"The deaf must stop quoting the UK's 1 in 6/7 hearing loss statistics, and indeed be taken into account when they insert 'hearing loss' too since universally this does NOT apply to those without a loss at all, i.e. DEAF people, I don't subscribe to different degrees of being deaf, you are, or you are not.  The blurred lines have destroyed need identification.  The HoH failing is to 'live and let live' we should NOT do that. Our lives can be nothing like a reasonable life as a result of hearing loss.  HoH outnumbers sign using people 100/1000s to one and have many unmet needs too if we do not state those needs or take to issue, those that distort them even accidentally, then only we lose. 

The British Deaf News e.g. this month allowed an article stating there were 10m deaf people in the UK, they have quoted in the last 5 yrs 15,000, 50,000, 90,000 and currently 150,000 BSL deaf.  The statistics are out of control.  Just think of a number, double it whatever who can challenge? seems to be the mantra.  This media is an accepted cultural deaf and signing charity but using the RNID/AOHL's statistic for all people with hearing a loss to infer the HoH are actually someone else.  It's time the continued opportunists and distorters of need fessed up to it all.  The deaf activists are clever people not to be underestimated, they can claim clinically hearing loss covers them and the issues of who is deaf and who isn't, was lost years ago. Add on half a dozen HoH doing some sign the circle is then squared."

Make a case to the charity commissions regarding the distortion of fact?

"The only way given the culture thing is on the rise and very visible these days, is to make a case to the UK charity commission that actually many more areas exist within the term of clinical hearing loss so charities should be A or B  or even a whole plethora of other letters, and not via a remit  claiming to be both and being neither.  This only fair and right.  It doesn't mean as people we don't want anything to do with deaf culture or sign language, only, that clarity is seen so that the ridiculous situation whereby the MAJORITY of UK people with a hearing loss are identified as carrying the flag for someone else sacrificing their own want.   Since when did we all become martyrs to other people's causes?

Curb charity?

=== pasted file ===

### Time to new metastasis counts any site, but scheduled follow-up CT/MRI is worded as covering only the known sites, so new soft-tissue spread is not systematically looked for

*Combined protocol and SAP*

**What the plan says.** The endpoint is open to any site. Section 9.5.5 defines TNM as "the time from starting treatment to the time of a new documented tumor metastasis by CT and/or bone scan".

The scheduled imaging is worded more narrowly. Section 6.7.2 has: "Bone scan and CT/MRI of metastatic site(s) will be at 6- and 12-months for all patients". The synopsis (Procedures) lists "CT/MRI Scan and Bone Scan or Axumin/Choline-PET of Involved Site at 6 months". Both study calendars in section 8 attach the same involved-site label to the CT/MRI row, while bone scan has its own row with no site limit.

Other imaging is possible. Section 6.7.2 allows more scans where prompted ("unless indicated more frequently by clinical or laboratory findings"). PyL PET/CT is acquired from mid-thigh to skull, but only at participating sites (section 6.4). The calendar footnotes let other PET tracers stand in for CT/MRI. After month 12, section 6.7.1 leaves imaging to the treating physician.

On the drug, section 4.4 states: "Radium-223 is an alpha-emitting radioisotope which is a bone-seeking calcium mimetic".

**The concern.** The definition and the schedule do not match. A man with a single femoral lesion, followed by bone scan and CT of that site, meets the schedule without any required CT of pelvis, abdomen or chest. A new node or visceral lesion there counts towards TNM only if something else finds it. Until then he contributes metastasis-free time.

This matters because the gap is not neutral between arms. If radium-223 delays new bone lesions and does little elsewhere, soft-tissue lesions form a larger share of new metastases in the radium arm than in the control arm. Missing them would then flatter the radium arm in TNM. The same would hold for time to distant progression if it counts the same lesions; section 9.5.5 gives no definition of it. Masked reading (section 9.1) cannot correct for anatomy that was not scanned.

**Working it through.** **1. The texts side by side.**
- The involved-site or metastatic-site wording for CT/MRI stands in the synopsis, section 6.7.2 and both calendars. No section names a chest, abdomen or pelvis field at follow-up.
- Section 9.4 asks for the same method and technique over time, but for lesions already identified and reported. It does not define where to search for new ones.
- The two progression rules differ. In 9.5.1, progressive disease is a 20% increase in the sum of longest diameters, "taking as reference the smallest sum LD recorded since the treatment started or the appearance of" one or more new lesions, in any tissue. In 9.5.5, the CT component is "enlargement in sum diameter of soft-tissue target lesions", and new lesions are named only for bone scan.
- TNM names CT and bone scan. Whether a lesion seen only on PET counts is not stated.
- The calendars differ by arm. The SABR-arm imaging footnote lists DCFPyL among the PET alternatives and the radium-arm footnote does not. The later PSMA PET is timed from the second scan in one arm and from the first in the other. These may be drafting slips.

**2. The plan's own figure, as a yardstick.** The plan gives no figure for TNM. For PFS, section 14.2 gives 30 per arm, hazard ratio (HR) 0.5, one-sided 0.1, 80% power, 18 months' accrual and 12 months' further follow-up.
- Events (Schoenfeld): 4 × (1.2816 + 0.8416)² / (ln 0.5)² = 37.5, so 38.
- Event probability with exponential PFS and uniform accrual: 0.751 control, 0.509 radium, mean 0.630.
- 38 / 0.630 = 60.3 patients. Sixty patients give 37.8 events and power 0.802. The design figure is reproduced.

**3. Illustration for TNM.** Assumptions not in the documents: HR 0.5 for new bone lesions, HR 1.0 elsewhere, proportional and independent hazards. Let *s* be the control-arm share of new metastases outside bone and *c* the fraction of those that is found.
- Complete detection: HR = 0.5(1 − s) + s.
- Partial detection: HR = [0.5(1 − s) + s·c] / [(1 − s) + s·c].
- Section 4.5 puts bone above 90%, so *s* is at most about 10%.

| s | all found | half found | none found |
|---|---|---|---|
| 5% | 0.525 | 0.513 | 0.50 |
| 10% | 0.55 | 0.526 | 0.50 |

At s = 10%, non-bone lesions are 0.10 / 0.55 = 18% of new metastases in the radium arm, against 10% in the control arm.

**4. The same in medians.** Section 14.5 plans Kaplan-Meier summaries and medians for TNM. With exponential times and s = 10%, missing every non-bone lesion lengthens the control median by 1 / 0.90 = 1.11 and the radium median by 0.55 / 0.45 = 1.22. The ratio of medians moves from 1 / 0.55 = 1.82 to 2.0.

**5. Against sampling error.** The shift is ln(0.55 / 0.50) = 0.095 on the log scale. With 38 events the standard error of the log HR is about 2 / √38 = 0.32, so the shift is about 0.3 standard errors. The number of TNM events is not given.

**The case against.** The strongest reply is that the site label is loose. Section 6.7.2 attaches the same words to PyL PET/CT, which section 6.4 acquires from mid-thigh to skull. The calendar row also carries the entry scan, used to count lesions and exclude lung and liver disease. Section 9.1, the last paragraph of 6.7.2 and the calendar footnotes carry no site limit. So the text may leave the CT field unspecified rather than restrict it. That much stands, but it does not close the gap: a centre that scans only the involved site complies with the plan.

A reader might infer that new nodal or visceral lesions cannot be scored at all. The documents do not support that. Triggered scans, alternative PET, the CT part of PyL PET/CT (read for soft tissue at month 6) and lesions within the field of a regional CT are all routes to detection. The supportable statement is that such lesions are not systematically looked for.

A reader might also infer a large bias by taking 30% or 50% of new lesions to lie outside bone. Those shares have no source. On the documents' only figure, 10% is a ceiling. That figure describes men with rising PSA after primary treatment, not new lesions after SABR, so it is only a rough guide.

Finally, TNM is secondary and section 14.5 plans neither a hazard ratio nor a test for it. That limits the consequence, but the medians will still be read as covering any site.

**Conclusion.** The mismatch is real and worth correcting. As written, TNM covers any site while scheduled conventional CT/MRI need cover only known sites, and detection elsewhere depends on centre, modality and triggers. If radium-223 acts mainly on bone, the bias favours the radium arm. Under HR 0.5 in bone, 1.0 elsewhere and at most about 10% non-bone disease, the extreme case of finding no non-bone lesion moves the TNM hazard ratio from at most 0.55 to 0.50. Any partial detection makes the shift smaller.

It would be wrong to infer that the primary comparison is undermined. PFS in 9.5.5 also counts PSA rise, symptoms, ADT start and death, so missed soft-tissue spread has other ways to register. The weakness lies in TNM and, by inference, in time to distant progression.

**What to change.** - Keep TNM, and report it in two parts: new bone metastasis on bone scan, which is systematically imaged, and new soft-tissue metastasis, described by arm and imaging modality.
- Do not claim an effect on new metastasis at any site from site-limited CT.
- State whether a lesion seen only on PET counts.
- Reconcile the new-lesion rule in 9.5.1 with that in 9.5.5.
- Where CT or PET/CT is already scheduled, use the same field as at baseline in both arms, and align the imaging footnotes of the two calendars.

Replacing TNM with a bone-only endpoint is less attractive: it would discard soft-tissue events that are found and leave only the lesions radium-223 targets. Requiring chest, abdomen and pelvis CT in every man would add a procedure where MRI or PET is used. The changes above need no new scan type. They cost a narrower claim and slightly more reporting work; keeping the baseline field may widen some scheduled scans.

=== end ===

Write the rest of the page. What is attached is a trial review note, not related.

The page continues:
"Charities ARE the biggest problem, they are all about funding, so will claim to help just about every aspect of hearing loss to get it and quote whatever they can get away with in hearing loss terms since THEY are the sole source of them, who is to challenge?  Even politicians rely on their stats.  There is less than honesty or truth going on there.  True identification should be based on the stats of people needing help and claiming it, this would then suggest those struggling need to start claiming it too and not just sitting there demanding it, and going without in some forlorn hope the system are mind readers or even their representatives are lobbying for that. 

The charitable rewards can mean many £illions in funding, funding is NOT 'chicken feed.'  the hearing loss and combined disability funding and support area is many £Billions a year, so a lot of vested interest and pretty blatant bias is apparent. The eye is on the financial prize, so the hearing loss area is a corporate affair and runs that way, they employ professional IT experts to milk every aspect of loss to get that funding, in reality, we become the victims with issues they create, there is no bottom line on empowerment in any deaf or HoH charity, it is all 'lip-service' because they are convinced deafness and its people will never get 'liberated', so let's support them as a minority and keep it that way,  they wouldn't know inclusion if you promoted it, and HoH do OK with an aid so..... just concentrate on clearing the wax out of their ears."

"Primary UK national charitable areas like the BDA or the RNID/AOHL are thus ambiguous, vague and opportunistic too, as both vie to supply/train/support/empower/enable (Add your own cliche'),  'people with hearing loss'.   The UK Charity commission labels 500 or more 'official' UK charities all claiming the same remit and 1500 others who are below registering guidelines for real inclusion too, those don't even have to send any details or audits to justify what they do (Or maybe don't at all).